This mantra, found in the Taittiriya Upanishad, is most propitious for recitation before study with the teacher.
Here is one translation:
May He protect us both together. May he nourish us both together. May we both acquire strength together. Let our study be brilliant. May we not cavil at each other. Om! Peace! Peace! Peace!
(Translated by Swami Gambhirananda).
Unfolded by a traditional teacher, these simple statements reveal their inner meaning.
Swamini Atmaprakasanda’s exposition of the first line:
Saha : together
Nau : us two
Avatu : may (the Lord) protect
Bhunaktu : may (the Lord) nourish
vīryaṃ : strength
karavāvahai : may we two have
The word saha (together) is key because it applies to both teacher and student. The accusative form of ‘us two’, nau, becomes nāv and then nā due to sandhi rules for the euphonic combination of sounds. This prayer is from the student and requests three things.
1. That the Lord protects student and teacher. This mantra is a request for protection, avatu (third person imperative form av: ‘to guard, defend , protect , govern’) – may (the Lord) protect. Protection is twofold – absolute and relative. Absolute protection comes from jñānam, knowledge. Fear, which is based on the perception of two, disappears, and maturity grows through knowledge. Vairāgyam (dispassion) is born from knowing the limitations of everything. Relative protections are such things such as good health, shelter, food, etc.
2. That the Lord nourishes student and teacher. Nourishment, bhuj, here is the means of relative protection. It stands for all that is required to help us in life: food, shelter, etc – all that contributes to a proper conducive atmosphere in which we can grow and knowledge can thrive. Bhunaktu – (third person imperative form bhuj) – may (the Lord) nourish.
3. That student and teacher have the necessary strength. Vīryaṃ, strength, is also a means of protection. It stands here for the physical and emotional strength to tackle prārabdha. Karavāvahai (1st Per./dual/imperative) ‘may we two have’.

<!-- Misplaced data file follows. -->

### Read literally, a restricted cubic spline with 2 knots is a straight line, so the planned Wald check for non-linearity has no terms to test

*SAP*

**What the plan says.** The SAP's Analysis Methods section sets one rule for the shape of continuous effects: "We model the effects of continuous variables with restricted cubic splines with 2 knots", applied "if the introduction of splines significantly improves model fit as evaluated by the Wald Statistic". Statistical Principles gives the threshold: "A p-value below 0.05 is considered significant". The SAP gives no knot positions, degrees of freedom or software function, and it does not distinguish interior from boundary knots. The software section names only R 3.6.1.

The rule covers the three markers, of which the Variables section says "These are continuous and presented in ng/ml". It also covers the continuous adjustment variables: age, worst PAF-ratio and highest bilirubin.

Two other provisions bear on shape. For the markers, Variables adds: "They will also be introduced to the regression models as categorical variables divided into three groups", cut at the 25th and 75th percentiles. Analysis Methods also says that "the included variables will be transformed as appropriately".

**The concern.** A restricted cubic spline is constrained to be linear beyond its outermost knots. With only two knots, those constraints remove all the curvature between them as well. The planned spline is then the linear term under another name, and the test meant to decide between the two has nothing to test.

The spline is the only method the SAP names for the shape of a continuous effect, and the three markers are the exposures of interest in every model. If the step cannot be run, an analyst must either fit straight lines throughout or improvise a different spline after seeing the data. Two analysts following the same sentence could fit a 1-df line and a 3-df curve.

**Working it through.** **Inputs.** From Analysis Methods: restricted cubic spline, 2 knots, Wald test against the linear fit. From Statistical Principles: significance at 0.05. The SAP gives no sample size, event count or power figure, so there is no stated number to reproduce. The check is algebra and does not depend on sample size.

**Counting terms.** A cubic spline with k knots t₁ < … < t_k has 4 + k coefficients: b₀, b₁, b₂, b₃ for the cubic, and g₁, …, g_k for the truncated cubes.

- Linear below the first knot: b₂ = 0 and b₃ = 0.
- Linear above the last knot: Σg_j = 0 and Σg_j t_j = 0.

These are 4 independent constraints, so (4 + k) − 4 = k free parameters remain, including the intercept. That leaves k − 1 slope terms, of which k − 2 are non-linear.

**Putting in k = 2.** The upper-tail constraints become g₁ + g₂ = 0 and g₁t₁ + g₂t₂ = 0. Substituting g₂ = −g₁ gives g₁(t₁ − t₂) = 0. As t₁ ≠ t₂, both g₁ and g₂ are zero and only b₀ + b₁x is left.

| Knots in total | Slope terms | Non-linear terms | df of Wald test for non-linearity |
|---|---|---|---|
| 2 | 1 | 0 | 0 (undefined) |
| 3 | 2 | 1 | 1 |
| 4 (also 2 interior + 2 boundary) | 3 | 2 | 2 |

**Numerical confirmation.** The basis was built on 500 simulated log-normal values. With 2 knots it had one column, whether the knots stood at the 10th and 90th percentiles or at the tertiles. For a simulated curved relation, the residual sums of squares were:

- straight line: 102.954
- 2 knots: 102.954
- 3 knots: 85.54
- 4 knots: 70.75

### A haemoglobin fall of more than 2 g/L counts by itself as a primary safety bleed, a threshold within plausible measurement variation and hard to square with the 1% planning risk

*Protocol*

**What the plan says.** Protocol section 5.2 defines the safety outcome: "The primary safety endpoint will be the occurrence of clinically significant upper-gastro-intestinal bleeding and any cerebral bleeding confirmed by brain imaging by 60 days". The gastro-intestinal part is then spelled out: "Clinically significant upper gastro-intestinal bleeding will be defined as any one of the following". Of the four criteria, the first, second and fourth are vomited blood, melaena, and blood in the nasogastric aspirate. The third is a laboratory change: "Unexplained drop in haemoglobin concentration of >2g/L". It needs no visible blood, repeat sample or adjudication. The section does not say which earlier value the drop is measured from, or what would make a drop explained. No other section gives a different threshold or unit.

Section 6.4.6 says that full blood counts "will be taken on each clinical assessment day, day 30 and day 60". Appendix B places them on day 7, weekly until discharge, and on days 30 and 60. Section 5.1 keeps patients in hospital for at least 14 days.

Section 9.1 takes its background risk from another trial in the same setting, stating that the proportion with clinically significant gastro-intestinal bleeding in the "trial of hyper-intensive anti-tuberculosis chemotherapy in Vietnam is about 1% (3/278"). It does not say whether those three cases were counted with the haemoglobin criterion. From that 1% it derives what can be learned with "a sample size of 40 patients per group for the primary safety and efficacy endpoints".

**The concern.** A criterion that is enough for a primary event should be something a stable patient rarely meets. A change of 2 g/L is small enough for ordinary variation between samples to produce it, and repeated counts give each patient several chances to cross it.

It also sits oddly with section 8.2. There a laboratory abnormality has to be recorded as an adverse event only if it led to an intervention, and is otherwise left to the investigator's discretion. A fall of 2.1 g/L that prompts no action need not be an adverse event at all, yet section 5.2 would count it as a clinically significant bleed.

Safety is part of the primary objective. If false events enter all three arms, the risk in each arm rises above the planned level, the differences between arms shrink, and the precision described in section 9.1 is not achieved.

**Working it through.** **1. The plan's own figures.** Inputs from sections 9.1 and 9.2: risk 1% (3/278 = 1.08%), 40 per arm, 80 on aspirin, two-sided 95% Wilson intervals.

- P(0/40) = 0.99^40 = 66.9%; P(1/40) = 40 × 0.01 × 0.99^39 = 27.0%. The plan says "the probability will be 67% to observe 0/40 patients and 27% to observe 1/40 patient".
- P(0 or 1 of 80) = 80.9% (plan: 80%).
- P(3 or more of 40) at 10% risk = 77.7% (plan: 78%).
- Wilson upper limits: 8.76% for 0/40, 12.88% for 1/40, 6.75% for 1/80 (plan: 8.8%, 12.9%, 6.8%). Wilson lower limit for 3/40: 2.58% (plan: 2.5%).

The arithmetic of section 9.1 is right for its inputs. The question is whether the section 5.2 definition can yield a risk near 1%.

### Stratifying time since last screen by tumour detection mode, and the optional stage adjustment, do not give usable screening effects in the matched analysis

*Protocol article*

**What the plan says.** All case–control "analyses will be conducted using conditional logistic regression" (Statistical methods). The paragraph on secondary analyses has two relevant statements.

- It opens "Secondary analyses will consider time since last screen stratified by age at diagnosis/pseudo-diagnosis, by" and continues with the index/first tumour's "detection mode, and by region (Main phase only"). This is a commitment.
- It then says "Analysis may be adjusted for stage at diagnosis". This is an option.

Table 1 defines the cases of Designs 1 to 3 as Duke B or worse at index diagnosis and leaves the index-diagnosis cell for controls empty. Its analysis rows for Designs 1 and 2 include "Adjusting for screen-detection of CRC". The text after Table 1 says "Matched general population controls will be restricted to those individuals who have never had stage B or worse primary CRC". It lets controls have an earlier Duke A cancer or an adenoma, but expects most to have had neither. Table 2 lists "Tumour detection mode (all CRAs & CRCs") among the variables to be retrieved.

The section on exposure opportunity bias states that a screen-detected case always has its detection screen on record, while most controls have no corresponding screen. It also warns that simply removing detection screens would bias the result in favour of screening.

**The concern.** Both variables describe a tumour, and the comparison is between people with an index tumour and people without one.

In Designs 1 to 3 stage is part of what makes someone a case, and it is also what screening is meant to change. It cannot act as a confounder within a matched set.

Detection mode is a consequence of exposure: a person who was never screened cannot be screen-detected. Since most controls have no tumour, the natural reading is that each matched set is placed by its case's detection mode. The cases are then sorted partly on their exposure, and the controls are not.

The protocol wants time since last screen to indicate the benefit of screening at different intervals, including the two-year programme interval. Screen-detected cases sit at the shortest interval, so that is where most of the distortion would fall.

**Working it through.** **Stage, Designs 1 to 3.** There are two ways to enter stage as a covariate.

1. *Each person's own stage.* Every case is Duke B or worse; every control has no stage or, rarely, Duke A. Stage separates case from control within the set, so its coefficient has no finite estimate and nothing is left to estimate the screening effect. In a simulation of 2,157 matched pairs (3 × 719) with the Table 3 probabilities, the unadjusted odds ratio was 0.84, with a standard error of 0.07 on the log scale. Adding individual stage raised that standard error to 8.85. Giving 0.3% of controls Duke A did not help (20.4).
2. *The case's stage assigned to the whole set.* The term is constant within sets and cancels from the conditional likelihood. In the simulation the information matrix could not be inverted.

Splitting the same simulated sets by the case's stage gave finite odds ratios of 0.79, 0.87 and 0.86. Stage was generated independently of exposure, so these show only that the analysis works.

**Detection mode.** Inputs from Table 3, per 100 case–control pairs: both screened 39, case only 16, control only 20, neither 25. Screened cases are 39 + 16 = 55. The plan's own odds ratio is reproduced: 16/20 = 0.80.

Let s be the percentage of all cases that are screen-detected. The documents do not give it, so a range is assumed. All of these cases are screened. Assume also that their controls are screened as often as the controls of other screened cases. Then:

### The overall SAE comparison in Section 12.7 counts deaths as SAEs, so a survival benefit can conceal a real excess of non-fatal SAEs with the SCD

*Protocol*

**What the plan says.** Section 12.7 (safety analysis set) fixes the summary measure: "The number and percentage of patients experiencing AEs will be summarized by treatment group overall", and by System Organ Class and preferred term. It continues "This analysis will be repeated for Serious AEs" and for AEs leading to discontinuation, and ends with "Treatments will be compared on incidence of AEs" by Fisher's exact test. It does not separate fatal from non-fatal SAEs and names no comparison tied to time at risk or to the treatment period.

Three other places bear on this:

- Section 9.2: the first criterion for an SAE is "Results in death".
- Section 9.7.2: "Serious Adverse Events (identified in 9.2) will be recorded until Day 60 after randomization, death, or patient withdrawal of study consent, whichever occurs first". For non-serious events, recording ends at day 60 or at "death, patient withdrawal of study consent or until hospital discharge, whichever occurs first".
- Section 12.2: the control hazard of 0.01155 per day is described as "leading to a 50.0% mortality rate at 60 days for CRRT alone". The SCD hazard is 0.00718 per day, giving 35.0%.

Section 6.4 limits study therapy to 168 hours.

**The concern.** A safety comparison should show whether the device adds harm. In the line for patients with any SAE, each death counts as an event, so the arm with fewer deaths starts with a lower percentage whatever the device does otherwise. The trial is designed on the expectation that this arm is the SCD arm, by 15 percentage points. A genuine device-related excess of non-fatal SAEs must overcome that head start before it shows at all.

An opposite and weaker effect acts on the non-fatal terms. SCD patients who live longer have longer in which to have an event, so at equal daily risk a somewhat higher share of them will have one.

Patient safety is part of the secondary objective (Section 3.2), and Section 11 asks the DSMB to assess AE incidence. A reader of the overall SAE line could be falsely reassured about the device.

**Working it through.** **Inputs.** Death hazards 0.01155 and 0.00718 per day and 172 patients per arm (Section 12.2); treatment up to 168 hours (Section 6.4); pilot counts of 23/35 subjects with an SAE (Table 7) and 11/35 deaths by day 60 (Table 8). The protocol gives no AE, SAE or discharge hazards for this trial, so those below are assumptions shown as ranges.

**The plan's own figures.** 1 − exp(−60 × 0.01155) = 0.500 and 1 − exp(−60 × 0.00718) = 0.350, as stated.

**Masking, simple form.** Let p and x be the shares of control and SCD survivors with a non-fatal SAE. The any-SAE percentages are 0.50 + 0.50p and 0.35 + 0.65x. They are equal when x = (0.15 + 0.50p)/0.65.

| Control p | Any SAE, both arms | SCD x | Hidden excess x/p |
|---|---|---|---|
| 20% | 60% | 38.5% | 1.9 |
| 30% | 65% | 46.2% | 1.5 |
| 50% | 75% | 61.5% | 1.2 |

May knowledge protect us both – teacher and student together – by giving us the vision of unity in which there is an absence of fear, and the growth of maturity and discrimination. Together may we be nourished by being provided with conducive circumstances that support the establishment of knowledge. And, together, may we have the physical and emotional strength to face prārabdha with equanimity.
Tejasvinā: by inner glow
Avadhitam astu: may be well understood (by me)
Vidviśāvahai: may there be hatred.
Swaminiji’s exposition of the second line:
It’s said that the above three statements deal with the prayer for the protection of both teacher and student together. The statements that follow refer to just the student alone.
Tejasvinā is the singular, instrumental form of masculine noun tejasvin – the glow that comes from inner composure and tranquillity. The verb to be supplied is bhaviyam [May I be]. This statement thereby means: ‘may I be tejasvi – one that is lit by that inner glow’.
Adhitam means ‘learned well’. Avadhitam means ‘understood well’. Avadhitam astu – ‘may (the Upanishad) be well understood (by me)’.
Mā vidviśāvahai. literally translates as may we not hate one another. But why is there talk of hatred? Here it means ‘may there not be a communication gap between us’.
These are also forms for protection (avana).
Om śāntiḥ śāntiḥ śāntiḥ
The three repetitions of śāntiḥ is to pray for peace from the three ‘heats’ (tāpaḥ): adhyātmika – arising from my own being; adhibhautika – arising from conditions outside myself (over which I may be able to exert some control); adhidavika – arising from nature (over which I have no control).
May I be lit by the glow that comes from inner composure. May the Upanishadic vision be well understood by me. May there be no communication gap between me and my teacher.
May there be peace from inner afflictions, may there be peace from outer afflictions, may there be peace from god-made afflictions.
May he protect us both together (through the vision of advaita).
May he nourish us both together (by giving us the circumstances in which the vision can flourish).
May we have strength together (to face what’s presented with poise).
May I have that glow (of inner composure).
May I understand well (the Upanishadic vision).
May there be no communication gap (between me and my teacher).
May peace and peace and peace be everywhere.